Canyons are inherently risky. Flash floods occur without notice on sunny days. Technical skills & surrounding topography knowledge required yet does not eliminate risk.
Horse Ride without the Gee!
This Ridge forms the north side of Beeman Canyon, and effectively is the last access up into the mountains from Alamogordo, taking off from the north end of town. Route finding is simple if hiking down the ridge. You have the option of walking up on the crest, looking west into and across the Tularosa Basin, south on down the frontal range, east and north over into Dry Canyon, seeing Sierra Blanca in the far distance. Or, you can drop down slightly into Beeman Canyon and walk the top of the cliff edges. That offers the better views and some very nice walking.
If you are hiking from the bottom, you have to choose which feeder ridge to hike up. It does not really matter, but there has been a pattern of use on the ridge that begins a bit further up and into Beeman Canyon. If you choose not to head up the obvious longer ridge on your left, then hike up the wash or old jeep track (they both end up the same place) and once in site of the secondary ridge, make your move to the left. If you're lucky (?) you might spot some old cairns or ribbons posted by some horse riders. For some very odd reason they marked this ridge route for quite aways up... even once on the ridge.
Once on the ridge it is simple... keep moving up! It looks steep, but really is a fairly easy hike for off trail ridge hiking. You will eventually top out at the little peak point above the narrowing of Beeman Canyon. From this point on, consider angling down towards the cliff face below you on the right, then simply follow the cliff edge around Beeman Canyon. It will offer great views of the Jumble, the congested rock maze in the bottom of Beeman... then later, just pleasant walking as you wind your way around and up into and above the North Fork of Beeman Canyon. Once above and past the Forks, the ridge continues up following the North Spur, the furthest north drainage of Beeman Canyon. Looking down you'll note the old jeep/ATV tracks riding the ridge between the Spur drainage and the North Fork drainage... leading up to the meadow and connecting with the Forest Service 4 wheel drive route up to the top of Horse Ridge and Winter Peak.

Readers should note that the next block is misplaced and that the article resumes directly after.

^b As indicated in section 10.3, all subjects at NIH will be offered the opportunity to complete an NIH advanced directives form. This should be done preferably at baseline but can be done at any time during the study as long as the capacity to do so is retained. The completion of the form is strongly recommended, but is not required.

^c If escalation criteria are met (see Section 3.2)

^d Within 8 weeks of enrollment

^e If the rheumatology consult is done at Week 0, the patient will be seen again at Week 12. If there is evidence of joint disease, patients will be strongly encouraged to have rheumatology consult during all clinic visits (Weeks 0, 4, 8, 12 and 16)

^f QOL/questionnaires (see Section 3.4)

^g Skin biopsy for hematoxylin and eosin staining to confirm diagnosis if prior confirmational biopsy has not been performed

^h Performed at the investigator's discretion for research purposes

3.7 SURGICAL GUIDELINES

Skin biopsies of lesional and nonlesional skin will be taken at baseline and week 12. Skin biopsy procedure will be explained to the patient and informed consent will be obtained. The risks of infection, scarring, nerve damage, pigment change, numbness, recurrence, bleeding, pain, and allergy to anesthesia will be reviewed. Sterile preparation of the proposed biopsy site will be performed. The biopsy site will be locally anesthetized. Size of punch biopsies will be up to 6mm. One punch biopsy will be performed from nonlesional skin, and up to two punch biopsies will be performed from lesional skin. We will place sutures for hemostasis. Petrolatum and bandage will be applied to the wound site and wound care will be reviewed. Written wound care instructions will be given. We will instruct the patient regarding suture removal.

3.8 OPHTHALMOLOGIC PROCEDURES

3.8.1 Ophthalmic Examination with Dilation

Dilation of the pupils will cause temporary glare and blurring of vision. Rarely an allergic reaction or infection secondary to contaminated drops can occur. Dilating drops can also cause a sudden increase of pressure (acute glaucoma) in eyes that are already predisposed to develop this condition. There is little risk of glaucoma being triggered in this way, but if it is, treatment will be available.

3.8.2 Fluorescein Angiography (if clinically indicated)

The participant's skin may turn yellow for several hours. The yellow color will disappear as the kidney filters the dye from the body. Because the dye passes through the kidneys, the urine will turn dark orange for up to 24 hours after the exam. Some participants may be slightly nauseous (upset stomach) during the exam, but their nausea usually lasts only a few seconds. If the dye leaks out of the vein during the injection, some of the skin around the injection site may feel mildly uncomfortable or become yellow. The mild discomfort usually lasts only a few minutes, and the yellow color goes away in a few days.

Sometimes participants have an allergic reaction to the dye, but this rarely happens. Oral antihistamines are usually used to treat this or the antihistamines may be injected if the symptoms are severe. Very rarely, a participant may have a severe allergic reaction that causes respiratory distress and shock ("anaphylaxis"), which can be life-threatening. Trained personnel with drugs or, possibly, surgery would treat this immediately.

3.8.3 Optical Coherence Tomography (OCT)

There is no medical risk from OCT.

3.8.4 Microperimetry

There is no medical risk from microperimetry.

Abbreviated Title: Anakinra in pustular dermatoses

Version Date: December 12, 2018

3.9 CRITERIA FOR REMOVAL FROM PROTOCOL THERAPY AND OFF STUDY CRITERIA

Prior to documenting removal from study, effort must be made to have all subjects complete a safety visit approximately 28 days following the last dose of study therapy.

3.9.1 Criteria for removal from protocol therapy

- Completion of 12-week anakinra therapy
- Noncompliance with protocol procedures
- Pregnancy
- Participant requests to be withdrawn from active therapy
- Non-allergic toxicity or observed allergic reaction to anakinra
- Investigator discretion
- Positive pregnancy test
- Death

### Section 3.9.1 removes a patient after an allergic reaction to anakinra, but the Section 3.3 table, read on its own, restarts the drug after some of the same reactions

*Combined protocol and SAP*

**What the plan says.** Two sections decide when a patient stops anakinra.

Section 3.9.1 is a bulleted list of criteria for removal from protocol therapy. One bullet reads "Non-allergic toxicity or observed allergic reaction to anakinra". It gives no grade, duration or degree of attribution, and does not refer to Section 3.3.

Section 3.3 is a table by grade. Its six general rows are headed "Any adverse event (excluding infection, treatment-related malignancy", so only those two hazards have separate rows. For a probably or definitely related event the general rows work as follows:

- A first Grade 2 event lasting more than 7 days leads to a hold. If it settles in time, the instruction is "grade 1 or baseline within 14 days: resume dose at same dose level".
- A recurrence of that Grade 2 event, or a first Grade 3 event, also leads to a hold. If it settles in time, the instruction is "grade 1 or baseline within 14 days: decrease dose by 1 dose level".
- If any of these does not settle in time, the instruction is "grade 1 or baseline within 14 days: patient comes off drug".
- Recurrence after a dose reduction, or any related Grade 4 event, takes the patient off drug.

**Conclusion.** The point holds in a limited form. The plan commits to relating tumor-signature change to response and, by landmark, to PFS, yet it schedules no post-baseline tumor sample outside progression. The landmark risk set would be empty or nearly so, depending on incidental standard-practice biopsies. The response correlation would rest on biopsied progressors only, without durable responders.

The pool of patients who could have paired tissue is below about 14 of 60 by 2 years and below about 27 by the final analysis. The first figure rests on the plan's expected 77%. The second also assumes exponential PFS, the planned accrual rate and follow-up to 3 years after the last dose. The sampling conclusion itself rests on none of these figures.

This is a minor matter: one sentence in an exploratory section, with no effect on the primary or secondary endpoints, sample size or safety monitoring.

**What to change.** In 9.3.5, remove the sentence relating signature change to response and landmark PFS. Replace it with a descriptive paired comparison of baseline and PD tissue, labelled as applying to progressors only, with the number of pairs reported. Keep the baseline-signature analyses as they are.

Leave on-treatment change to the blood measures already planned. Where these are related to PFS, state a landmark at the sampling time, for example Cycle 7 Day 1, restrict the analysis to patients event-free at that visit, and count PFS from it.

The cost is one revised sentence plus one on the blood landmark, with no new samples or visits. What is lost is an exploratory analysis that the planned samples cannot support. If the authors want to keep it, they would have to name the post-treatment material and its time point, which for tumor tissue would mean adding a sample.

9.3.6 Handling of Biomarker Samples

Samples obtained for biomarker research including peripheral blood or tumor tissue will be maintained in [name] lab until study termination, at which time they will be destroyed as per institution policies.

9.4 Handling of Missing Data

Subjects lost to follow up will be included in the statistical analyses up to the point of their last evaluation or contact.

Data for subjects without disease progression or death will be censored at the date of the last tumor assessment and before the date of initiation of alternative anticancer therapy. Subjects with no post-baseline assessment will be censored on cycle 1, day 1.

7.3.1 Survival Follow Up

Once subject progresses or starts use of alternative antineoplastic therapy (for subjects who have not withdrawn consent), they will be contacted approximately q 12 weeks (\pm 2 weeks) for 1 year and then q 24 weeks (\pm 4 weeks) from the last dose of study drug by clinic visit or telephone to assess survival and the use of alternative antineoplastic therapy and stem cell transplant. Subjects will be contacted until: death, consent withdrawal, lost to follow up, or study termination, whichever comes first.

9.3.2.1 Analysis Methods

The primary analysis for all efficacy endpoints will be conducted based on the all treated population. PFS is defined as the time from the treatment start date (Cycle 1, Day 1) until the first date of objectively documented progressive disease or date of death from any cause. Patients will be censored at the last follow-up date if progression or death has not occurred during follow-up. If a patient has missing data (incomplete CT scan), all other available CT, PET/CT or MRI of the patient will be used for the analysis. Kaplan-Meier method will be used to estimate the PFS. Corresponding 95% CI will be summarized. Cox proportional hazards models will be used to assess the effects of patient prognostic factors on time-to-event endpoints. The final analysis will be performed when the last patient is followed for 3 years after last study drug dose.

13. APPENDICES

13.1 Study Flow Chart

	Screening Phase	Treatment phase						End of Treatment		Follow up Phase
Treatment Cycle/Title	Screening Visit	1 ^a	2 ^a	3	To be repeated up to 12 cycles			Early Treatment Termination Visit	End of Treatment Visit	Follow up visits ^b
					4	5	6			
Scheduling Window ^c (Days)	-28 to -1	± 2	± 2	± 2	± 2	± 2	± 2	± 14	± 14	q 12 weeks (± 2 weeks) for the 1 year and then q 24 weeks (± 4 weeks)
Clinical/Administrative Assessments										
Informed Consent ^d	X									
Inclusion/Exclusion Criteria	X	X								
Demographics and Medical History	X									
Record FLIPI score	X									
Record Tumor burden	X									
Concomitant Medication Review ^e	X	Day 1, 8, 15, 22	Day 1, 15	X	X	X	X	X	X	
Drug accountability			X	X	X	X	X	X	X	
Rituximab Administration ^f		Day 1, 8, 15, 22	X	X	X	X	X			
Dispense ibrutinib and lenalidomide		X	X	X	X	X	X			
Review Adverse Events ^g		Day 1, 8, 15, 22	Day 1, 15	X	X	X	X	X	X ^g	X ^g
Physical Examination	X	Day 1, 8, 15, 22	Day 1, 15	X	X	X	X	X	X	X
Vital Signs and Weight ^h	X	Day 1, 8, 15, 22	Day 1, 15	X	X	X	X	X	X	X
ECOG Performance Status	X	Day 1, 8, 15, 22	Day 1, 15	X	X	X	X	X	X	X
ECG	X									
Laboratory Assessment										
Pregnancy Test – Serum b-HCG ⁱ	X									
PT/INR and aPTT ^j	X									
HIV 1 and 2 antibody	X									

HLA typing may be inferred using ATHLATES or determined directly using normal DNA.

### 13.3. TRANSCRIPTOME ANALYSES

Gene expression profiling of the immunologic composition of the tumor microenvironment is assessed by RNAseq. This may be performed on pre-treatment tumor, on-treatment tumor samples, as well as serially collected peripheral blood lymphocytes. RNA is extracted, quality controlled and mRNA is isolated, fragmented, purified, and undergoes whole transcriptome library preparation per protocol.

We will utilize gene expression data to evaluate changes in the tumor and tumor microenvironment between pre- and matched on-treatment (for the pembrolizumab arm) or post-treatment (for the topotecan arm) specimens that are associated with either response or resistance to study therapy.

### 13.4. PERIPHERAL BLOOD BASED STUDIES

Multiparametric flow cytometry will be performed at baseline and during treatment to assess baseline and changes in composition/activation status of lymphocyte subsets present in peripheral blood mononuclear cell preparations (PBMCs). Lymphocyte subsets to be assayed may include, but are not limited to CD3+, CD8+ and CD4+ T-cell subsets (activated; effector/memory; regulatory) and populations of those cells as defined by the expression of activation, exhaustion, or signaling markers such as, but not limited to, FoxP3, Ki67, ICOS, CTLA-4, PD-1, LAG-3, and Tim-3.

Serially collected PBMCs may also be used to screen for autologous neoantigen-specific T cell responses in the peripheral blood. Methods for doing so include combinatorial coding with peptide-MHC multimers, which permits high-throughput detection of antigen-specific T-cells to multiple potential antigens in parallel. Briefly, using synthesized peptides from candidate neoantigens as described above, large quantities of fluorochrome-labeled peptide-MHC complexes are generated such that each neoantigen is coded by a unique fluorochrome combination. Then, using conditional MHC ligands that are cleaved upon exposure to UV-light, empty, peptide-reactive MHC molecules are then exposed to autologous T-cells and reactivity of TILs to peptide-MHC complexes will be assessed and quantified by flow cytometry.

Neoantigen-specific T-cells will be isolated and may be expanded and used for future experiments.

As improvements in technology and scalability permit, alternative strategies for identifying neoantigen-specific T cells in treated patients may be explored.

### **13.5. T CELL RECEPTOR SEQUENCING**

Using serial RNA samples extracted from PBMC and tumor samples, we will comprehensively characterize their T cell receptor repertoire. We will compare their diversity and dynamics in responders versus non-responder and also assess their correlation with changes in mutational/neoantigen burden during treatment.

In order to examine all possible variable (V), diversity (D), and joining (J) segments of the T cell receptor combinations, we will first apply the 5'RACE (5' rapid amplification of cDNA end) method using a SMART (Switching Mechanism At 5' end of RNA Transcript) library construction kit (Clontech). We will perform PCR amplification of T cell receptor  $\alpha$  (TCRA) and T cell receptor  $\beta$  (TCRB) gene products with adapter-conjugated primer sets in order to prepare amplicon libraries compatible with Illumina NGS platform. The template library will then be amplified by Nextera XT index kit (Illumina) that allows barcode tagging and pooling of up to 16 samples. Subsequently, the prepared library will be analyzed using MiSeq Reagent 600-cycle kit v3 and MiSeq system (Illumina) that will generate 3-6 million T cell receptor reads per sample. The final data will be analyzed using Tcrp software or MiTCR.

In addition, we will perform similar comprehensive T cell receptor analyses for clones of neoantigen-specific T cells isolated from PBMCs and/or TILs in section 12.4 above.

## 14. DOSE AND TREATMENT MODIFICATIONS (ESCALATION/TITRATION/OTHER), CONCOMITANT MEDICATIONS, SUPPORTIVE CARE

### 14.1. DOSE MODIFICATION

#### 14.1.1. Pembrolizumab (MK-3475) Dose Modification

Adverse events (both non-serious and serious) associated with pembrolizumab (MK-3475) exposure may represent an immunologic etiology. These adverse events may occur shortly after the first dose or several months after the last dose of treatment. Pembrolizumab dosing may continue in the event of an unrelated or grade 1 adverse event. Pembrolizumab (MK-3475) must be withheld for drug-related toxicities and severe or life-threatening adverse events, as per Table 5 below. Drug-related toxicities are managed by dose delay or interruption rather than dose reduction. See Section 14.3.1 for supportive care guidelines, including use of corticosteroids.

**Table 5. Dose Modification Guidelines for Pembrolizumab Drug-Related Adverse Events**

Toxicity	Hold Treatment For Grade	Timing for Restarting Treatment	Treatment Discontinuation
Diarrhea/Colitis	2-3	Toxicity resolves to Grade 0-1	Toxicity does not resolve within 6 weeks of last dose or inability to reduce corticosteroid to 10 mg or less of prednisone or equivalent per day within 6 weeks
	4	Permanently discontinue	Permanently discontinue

If you are hiking up the ridge, you may want to consider looping back down the North Spur... and enjoying the pleasant hiking and down climbing through the Jumble in Beeman Canyon. If you continue on up past the meadow, you will be walking the jeep road. Probably will not be too many vehicles, but they are possible. The noise you hear is the boom of guns... the most popular target practice range is off Hiway 82 in Dry Canyon, below you to the North.
The real way to enjoy Horse Ridge is to down hike it, using it as the second half of a loop after coming up Beeman Ridge, Beeman Canyon (any of the 3 routes)or any route that takes in Winter Peak.
Mileage and elevation for your hike will be determined by just how far up you go.
The plants and rocks along the ridge are all sharp and prickly. Nice to have gloves along. As with all off trail environments, most of the rocks are not stable. Walk carefully out there!
You can drive closer into the mouth of Beeman Canyon, but I prefer to leave my car out along the Scenic Drive Blvd, parking in the church parking lot or at the Maze. Use your own judgement...the gravel track off of Scenic (behind the church) is rough... and the chances for vandalism have to be greater back in there.
WARNING! Hiking and outdoor related sports can be dangerous. Be responsible and prepare for the trip. Study the area you are entering and plan accordingly. Dress for the current and unexpected weather changes. Take plenty of water. Never go alone. Make an itinerary with your plan(s), route(s), destination(s) and expected return time. Give your itinerary to trusted family and/or friends.